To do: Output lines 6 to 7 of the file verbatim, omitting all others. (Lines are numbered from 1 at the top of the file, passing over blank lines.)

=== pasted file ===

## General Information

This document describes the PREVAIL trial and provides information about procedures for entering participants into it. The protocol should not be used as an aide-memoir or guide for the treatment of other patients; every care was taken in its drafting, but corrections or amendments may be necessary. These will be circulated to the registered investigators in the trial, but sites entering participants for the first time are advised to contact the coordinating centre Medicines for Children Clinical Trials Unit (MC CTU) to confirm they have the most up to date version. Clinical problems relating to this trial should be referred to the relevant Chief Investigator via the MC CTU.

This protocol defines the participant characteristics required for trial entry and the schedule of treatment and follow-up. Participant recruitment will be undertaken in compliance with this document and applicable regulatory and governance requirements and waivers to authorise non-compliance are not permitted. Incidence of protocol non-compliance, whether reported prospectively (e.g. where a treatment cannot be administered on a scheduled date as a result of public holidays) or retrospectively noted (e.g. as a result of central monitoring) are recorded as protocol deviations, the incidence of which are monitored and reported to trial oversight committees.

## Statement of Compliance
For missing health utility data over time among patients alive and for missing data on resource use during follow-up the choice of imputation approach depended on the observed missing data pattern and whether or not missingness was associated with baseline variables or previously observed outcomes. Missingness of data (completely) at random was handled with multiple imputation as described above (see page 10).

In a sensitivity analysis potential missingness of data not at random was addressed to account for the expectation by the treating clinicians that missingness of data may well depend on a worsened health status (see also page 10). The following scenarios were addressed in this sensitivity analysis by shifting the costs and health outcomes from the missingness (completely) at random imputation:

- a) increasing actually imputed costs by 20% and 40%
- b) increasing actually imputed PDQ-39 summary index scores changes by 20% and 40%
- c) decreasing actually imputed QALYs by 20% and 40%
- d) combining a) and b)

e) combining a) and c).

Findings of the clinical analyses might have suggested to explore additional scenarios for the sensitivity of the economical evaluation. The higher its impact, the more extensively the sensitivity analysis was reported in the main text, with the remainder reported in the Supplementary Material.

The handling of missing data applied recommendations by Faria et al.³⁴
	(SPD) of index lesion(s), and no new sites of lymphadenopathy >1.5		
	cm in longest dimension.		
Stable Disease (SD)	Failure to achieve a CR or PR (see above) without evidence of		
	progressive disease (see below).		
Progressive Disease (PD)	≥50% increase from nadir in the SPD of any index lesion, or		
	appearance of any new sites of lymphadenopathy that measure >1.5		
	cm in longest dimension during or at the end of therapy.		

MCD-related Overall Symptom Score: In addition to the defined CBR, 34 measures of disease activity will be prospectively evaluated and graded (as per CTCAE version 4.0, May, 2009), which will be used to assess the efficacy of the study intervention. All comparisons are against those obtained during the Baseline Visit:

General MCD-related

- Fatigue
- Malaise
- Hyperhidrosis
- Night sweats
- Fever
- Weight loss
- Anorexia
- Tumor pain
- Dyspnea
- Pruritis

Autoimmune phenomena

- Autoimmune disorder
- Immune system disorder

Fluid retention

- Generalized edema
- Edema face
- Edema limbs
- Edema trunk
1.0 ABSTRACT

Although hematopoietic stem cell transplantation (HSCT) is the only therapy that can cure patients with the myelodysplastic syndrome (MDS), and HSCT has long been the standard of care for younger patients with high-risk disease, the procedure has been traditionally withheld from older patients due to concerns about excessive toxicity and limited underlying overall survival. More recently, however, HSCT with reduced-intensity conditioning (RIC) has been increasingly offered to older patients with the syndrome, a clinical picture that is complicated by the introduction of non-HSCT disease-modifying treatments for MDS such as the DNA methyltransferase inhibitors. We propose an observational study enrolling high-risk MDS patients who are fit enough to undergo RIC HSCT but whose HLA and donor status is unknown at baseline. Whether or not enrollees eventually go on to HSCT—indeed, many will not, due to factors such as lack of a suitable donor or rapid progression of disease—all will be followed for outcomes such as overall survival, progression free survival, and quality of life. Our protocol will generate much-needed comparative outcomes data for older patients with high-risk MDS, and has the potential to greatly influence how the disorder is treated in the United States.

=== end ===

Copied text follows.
In a sensitivity analysis potential missingness of data not at random was addressed to account for the expectation by the treating clinicians that missingness of data may well depend on a worsened health status (see also page 10). The following scenarios were addressed in this sensitivity analysis by shifting the costs and health outcomes from the missingness (completely) at random imputation:

- a) increasing actually imputed costs by 20% and 40%